It is not surprising that the humble garbage can, essential for Earth-borne civilization, is likewise essential for space station. Unlike the kitchen wastebasket, an omnivore that will eat just about any trashy thing, on space station our wastebaskets are picky eaters. We sort our trash into a number of different categories different from the standard earthly recycle bins of paper, plastic, and glass. The main categories are: dry trash (paper towels, food packaging, empty drink bags, paper items, etc.), wet trash (pouches and wrappers with food residue), spent batteries, life support systems expendables (fluid sample bags, toilet hoses, connectors, etc.), experimental expendables (used medical supplies, containers filled with leftover nasty things, etc.), and toilet waste (sealed buckets of you know what). Some of our trash items have bar codes and serial numbers and require bookkeeping paperwork at the time of disposal. Like happens at home, sometimes an item is tossed that is later discovered essential so we go orbital dumpster diving for its recovery. Like passing through a miniature asteroid belt, in weightlessness such an operation can create a cloud of floating debris that is challenging to put back into its container.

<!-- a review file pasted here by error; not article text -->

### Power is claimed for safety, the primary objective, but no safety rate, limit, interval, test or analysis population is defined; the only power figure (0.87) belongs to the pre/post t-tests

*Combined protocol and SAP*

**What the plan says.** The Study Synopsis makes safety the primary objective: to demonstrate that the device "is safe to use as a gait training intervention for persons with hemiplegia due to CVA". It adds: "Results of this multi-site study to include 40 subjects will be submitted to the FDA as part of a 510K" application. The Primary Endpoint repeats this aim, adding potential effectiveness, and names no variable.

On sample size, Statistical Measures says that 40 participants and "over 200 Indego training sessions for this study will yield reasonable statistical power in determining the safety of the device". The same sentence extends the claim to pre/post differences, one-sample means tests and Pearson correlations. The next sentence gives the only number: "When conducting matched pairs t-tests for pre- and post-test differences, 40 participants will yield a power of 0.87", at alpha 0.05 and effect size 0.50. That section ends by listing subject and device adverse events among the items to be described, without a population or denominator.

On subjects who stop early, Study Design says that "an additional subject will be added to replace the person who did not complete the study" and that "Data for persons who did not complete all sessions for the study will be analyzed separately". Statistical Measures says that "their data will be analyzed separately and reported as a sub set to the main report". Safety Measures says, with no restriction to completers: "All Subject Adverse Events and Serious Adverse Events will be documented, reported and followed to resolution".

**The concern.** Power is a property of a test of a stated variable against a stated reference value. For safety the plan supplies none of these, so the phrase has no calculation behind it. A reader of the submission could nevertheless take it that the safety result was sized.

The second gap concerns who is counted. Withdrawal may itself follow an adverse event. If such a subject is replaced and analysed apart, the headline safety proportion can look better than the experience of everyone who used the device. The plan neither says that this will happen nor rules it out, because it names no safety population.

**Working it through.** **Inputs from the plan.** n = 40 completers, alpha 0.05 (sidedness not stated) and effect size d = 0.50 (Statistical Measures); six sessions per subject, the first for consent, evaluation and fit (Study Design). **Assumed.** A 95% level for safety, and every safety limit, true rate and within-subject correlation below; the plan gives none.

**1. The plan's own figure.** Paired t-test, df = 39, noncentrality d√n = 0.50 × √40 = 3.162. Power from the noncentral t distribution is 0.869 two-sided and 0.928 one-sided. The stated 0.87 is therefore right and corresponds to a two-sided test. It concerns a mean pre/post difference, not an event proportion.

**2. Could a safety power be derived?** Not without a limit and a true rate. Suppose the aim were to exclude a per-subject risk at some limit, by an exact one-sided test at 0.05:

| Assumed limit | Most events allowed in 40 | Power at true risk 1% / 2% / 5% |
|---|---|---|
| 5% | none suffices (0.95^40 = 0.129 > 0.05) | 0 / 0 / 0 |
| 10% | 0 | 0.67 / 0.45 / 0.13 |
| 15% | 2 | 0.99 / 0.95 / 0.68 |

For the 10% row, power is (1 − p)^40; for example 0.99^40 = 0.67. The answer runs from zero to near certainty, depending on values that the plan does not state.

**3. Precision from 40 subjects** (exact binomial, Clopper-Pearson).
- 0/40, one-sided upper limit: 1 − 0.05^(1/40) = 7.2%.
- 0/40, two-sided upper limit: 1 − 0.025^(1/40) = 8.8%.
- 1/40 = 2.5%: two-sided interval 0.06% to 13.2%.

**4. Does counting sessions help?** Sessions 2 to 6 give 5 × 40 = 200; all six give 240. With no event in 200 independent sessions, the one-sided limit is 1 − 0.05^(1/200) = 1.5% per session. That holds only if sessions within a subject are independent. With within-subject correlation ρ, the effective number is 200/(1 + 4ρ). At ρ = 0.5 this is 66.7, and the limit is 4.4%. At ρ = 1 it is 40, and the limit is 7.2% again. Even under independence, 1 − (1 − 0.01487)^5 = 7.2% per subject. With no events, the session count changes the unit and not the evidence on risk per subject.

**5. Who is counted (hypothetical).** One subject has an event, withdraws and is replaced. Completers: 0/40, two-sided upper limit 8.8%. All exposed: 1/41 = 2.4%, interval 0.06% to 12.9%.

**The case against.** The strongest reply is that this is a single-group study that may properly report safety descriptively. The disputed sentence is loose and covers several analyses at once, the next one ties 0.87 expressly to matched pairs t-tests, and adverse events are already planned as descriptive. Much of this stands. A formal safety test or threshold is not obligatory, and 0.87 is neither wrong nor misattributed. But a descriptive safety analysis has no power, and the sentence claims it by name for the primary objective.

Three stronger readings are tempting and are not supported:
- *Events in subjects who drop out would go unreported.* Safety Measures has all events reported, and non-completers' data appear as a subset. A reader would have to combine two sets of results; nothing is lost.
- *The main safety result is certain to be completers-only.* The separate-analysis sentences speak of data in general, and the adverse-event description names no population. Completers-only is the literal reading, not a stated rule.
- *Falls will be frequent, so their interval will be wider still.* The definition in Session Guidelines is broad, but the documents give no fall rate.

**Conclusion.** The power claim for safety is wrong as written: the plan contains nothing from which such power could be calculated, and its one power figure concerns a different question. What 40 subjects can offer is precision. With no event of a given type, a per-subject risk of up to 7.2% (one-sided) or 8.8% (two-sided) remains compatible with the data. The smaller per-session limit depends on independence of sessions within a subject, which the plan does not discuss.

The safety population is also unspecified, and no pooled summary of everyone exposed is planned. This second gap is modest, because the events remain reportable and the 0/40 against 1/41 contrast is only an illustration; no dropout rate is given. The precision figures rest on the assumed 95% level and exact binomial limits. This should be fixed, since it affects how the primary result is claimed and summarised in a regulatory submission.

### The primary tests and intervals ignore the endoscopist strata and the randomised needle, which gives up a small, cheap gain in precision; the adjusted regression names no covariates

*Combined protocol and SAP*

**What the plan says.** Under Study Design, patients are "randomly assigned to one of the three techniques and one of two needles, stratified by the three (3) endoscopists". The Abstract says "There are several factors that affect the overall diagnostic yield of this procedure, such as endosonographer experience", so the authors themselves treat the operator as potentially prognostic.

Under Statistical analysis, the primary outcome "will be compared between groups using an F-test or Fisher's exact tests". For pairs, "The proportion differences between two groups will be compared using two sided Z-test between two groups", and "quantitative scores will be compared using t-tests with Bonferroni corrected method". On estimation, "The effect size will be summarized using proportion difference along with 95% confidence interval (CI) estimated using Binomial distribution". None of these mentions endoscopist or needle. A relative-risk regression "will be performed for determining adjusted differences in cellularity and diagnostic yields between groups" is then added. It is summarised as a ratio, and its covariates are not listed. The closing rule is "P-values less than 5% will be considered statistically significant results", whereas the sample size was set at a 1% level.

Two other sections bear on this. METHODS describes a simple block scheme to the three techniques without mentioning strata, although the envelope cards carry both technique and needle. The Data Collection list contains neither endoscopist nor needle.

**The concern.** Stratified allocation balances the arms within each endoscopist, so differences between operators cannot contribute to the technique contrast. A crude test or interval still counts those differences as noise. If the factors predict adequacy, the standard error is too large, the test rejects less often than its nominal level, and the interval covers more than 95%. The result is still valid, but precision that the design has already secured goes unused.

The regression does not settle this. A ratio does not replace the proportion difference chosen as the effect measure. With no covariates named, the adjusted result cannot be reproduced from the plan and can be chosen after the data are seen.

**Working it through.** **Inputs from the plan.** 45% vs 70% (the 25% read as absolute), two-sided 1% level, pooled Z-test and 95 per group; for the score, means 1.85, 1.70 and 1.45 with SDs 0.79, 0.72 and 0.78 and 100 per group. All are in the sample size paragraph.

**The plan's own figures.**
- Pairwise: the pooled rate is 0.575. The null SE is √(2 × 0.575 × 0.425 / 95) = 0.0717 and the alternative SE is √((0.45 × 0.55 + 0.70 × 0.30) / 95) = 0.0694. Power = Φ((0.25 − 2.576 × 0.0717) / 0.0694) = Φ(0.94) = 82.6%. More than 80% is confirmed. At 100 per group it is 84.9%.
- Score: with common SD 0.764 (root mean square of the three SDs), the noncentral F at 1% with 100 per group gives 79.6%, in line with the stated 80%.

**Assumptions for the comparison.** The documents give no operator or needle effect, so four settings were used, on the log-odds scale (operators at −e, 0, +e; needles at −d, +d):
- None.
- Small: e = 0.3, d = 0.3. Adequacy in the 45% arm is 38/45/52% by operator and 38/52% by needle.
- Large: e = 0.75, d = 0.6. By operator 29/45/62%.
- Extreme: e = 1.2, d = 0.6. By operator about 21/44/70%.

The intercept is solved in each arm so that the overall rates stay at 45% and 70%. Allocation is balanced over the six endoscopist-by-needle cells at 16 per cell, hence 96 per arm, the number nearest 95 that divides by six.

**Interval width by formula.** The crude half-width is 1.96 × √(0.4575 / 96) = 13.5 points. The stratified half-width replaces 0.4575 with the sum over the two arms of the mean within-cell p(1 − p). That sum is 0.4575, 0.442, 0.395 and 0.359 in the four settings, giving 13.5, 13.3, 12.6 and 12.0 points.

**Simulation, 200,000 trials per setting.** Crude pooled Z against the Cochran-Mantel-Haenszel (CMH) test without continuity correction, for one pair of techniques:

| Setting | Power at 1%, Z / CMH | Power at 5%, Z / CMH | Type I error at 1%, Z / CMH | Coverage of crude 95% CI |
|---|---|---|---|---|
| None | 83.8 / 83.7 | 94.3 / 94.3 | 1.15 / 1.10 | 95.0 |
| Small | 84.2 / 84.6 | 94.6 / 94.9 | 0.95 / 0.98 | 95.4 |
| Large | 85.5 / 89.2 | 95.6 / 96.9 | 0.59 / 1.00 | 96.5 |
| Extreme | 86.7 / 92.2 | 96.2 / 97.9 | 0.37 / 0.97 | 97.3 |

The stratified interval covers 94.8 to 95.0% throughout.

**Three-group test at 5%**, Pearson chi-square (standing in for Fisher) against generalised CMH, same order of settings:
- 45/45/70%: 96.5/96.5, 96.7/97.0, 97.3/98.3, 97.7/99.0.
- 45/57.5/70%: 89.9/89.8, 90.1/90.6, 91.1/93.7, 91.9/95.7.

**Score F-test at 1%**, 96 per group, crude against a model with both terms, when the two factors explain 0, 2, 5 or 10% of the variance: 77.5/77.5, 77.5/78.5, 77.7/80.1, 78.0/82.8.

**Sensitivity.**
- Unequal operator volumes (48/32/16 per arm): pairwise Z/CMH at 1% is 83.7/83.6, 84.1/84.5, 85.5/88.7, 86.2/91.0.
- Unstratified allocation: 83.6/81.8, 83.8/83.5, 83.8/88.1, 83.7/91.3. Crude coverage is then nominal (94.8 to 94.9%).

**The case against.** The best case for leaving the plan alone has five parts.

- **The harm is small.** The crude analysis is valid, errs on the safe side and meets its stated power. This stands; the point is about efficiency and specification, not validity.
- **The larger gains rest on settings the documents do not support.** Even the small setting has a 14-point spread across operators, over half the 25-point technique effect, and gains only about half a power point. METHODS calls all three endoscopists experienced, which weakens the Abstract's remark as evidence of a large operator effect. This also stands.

One characteristic of an orbital trashcan is that it is always full. When I change out a trash bag, within a short time it is once again full. Like a gas expanding into a vacuum, items placed inside expand into the available volume thus giving the appearance of a full bag. Unlike an ideal gas expanding into a vacuum, here the change in entropy is not zero. Placing new items into such a bag is really an act of compression. The trash is squeezed and compressed until the placing of one more item requires greater strength than your arms can supply. At that point the bag is sealed with duct tape. The final disposal is via Progress, the spent Russian cargo vehicle (and now we also can use ATV and HTV, the European and Japanese cargo vehicles). The ultimate disposal of our garbage is thus via deorbital cremation.